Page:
ERImAY. NOV'fE ME .5..1948
THE MICHIGAN DAILY
. _____ _ ..._. . .. _ _ _ _m ._ _ .. _ . _ _ _____________________________ _ -_____ __ - --_- - - :.. - --_
League ponsor Weeky
Classical record concerts.will be
presented for students at 7:15
p.M. every Friday and Sunday in
the -League Library.
The first of the series will be
given today and will continue for
the rest of the year if attendance
These concerts are sponsored by
the League Social committee for
those who have no opportunity to
enjoy classical music in their resi-
The series is open to both men
and women. The program will be
published the morning of each
concert. Today's program will be:
Sibelius: Symphony No. 2 in D
major-Boston Symphony Or-
chestra, Serge Koussevitsky con-
ducting; Br ahms: Hungarian
Dance No. 7 in A major; Tschai-
kovsky: Romeo and Juliet Over-
The NCN contest
Is soon to start
Buy yours now
So you'll be a part
On t~e oudtt1e
By MARJE SCHMIDT and SYLVIA FOLZ
After last week's rapid pace, the social flurry slows down to a trot
as several houses hold their annual pledge formals and various novelty
parties enter the fray.
Tomorrow evening the Trigons will honor their present pledge
class at a formal to be held at the chapter house. Ken Norman and or-
chestra will do the musical honors. The Trigon colors of black
and red will carry through the elaborate decorations.
Dinner for all those attending will be served at the Stage Coach
Inn preceding the dance. Dr. and Mrs. F. D. Rote, Mr. and Mrs. H. J.
Holmes and Mr. and Mrs. M. Chiappetta have been invited to chap-
* *. * *
THE ACACIA HOUSE WILL be decorated like a Parisian cabaret
with fetching French femmes bedecking the walls and candle light re-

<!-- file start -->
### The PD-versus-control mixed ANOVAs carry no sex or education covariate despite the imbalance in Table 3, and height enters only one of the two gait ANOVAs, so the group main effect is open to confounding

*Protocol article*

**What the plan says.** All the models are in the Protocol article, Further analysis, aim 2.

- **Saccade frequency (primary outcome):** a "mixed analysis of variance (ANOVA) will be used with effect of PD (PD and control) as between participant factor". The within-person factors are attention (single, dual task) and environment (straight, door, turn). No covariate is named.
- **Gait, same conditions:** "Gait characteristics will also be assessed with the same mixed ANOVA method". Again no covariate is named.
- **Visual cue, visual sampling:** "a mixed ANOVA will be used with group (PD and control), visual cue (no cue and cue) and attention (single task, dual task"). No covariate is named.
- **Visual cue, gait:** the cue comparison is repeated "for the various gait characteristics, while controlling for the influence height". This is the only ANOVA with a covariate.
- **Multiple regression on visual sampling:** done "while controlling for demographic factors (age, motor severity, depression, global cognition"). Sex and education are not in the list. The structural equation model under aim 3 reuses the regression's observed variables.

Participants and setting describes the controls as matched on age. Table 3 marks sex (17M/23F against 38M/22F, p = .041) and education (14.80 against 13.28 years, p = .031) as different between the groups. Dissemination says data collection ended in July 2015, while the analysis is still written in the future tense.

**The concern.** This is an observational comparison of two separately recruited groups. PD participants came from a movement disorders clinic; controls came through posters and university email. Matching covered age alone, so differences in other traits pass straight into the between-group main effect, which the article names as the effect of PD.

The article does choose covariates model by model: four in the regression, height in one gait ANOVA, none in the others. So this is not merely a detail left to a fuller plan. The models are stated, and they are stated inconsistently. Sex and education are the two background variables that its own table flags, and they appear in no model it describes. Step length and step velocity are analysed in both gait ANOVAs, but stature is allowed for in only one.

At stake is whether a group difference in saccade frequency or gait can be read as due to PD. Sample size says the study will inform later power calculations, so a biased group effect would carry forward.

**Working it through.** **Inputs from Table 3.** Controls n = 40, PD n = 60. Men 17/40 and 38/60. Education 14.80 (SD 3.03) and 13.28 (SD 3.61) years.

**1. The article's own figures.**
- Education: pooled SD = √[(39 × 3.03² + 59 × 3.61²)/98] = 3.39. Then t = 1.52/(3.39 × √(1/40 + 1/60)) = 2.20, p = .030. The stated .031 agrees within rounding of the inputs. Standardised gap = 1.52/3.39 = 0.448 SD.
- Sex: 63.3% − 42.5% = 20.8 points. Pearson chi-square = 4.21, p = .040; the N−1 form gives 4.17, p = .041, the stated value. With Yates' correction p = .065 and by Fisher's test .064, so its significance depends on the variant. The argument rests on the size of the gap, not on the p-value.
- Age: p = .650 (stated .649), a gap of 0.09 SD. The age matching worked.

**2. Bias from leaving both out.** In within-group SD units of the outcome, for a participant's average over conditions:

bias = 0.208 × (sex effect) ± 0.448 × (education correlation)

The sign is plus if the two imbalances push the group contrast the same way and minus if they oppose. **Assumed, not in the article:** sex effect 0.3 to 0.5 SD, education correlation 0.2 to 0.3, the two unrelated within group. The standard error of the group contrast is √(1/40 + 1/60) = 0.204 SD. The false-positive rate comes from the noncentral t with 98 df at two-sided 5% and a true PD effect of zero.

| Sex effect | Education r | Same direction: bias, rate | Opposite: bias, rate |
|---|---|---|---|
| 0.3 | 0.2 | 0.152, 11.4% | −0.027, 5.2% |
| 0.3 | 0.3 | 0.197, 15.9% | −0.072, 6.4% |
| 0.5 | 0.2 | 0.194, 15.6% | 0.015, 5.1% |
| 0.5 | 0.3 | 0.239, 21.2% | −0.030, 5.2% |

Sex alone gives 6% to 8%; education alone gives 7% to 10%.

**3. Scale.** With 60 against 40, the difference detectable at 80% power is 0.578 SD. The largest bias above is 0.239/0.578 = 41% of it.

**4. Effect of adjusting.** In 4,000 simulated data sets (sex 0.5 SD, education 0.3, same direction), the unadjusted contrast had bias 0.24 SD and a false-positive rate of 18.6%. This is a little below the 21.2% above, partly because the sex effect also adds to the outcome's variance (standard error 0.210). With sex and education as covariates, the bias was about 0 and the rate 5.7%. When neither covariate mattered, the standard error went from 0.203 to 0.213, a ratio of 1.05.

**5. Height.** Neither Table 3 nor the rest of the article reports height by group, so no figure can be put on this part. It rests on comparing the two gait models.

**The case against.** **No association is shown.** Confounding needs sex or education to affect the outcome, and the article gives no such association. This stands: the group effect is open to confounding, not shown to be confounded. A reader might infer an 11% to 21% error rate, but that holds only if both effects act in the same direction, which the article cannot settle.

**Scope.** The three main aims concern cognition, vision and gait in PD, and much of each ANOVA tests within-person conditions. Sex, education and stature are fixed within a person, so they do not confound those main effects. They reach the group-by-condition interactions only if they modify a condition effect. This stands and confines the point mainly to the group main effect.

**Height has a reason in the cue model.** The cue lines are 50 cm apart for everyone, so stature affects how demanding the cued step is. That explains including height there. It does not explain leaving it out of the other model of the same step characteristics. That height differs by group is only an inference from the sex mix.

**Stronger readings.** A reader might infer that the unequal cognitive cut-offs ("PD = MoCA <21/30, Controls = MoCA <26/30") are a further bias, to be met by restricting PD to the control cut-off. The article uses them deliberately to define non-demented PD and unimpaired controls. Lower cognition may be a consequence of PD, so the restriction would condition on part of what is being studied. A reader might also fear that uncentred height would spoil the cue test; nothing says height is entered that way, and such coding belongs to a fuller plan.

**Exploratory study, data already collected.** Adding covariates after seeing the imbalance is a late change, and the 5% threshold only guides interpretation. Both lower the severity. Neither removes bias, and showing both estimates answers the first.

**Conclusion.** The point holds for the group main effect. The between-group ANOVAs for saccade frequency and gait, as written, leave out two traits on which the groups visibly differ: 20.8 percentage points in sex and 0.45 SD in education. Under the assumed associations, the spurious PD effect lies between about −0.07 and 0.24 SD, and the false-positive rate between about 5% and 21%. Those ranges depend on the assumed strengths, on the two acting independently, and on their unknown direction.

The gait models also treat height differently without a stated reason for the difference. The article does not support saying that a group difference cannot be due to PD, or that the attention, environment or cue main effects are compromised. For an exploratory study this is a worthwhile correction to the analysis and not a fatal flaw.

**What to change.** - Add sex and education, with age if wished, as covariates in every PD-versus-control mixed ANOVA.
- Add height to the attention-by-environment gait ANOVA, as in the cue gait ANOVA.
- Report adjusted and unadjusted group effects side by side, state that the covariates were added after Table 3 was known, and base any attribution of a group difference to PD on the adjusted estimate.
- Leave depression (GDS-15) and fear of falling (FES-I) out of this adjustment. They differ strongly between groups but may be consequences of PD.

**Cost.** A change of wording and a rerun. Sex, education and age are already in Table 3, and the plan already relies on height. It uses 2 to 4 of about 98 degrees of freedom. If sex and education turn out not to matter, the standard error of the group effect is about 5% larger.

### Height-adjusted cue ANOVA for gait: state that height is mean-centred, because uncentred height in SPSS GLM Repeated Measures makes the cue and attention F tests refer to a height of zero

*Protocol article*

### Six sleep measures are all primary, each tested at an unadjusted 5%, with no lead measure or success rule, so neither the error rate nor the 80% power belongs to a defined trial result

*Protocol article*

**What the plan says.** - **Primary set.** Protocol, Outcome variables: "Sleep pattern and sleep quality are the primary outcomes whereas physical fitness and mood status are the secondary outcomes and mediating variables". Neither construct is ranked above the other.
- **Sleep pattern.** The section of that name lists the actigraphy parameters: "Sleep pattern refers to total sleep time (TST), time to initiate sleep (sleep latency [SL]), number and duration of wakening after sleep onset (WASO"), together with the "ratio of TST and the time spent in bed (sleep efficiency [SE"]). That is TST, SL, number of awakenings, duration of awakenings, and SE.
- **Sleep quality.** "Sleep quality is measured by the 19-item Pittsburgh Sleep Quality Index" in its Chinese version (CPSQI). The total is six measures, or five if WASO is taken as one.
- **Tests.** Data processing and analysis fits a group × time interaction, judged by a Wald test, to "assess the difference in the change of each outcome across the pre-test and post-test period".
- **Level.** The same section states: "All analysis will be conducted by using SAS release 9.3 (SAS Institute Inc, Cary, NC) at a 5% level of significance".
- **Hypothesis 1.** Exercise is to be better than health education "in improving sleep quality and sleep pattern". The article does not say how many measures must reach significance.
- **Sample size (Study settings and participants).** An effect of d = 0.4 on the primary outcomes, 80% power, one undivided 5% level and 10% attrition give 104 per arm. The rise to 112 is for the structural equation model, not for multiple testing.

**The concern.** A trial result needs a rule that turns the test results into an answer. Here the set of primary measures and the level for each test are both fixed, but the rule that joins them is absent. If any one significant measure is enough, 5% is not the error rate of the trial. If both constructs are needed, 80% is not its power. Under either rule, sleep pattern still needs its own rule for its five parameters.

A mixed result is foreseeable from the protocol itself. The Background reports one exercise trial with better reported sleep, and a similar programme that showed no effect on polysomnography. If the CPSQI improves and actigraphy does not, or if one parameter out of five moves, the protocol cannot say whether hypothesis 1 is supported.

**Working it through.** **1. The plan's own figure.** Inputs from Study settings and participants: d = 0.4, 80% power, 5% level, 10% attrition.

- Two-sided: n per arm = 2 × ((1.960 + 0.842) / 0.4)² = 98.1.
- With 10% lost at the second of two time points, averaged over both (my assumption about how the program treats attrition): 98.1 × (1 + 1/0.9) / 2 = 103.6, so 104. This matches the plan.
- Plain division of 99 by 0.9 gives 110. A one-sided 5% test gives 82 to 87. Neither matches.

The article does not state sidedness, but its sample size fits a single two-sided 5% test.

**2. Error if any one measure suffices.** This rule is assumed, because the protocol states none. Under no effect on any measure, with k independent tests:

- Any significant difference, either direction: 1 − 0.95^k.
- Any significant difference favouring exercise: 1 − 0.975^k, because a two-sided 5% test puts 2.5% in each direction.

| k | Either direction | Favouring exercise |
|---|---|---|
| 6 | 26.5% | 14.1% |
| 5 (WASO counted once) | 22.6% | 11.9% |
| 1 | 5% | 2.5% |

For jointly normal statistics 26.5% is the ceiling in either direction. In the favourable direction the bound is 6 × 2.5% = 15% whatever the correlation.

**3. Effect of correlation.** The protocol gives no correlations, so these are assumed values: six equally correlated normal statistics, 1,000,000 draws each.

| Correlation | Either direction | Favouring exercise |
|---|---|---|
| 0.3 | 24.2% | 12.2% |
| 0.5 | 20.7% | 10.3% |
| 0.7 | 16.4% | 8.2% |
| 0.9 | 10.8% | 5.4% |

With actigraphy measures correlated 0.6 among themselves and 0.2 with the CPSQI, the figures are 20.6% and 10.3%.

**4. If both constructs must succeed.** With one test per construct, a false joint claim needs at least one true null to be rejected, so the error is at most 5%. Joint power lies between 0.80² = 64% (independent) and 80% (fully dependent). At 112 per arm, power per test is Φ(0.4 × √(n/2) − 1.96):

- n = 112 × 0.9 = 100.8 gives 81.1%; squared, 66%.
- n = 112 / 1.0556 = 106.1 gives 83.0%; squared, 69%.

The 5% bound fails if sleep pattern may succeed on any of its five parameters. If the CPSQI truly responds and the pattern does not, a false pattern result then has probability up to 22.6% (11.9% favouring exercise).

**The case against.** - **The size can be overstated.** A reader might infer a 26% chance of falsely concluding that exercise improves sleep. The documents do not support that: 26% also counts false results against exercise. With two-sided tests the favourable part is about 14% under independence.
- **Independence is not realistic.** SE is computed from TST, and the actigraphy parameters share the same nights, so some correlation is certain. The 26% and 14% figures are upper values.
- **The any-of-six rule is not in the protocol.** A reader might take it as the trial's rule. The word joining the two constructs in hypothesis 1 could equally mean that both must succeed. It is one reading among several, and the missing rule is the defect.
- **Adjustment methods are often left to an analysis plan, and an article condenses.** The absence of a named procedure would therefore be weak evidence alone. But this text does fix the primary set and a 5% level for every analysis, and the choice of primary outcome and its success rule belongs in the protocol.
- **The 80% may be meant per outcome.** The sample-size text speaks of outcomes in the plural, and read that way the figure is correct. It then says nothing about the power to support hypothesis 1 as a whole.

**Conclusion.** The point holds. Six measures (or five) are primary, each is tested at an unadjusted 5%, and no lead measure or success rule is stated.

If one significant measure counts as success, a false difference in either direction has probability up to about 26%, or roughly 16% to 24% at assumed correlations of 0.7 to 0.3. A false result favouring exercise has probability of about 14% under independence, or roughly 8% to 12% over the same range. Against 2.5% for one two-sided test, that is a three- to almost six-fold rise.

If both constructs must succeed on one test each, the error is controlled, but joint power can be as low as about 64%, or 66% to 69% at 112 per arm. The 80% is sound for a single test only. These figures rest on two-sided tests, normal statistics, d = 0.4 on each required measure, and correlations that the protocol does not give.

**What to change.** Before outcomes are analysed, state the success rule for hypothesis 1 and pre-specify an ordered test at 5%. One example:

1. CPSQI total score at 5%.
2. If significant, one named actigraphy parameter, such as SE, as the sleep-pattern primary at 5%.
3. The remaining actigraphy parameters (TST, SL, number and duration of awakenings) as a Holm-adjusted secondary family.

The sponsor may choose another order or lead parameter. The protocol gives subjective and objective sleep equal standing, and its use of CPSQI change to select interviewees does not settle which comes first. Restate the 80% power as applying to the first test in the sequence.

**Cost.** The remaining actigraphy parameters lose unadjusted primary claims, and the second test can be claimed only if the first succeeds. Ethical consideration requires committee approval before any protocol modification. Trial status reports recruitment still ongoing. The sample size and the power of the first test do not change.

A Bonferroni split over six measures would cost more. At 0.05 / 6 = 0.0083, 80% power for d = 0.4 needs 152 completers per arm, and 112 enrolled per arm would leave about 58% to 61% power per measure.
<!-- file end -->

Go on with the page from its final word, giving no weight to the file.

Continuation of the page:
flecting from one coke bottle to another in true Apache style. Scintil-
lating tunes will be carried to every corner of the house by means of
a newly-acquired public address system.
The AK Psi's plan to hit the hay early tomorrow night when
several wagons from McCalla's farm take them on a ,jaunty ride
through the Ann Arbor countryside. In the middle of the eve-
ning they will return to the house for dancing, hot coffee, cider
From 7 p.m. to midnight tomorrow the Alpha Sigma Phi's will
play host to their pledge class at a formal dinner-dance to be held on
the third floor of the Union. Doug Lent and his orchestra will pro-
vide theme music for dancing and entertainment.
*, * * *
THE FRATERNITY COLORS of cardinal and stone will be deco-
ratively used throughout the room. Huge Alpha Sig paddles will
flank pledge pin replicas on the walls.
Special weekend guests of Delta Tau Delta will be the men's
fathers. The Delts promise that there won't be a dull moment.
At the stag party tomorrow night, the pledge class will furnish ad-
ditional enjoyment with some very original entertainment.
An Unmilitary Ball in honor of the Navy game will be good for
many laughs at the Phi Tau house tomorrow evening. The men have
borrowed pat of the Sig Ep's homecoming display, a monstrous battle-
ship, to get the guests into the 'swaaay' of things.
A GAMBLING DEN with all the trimmings will be the setting
for parties to be given by the DUs and Phi Sigma Kappas tomorrow
night. Roulette wheels, dice games, blackjack and poker will be only
some of the inducements used to draw stage money from the guests.
After dinner at the Masonic Temple, the Phi Gam pledges will be
honored at a formal from 9 p.m. to midnight tomorrow. Del Elliot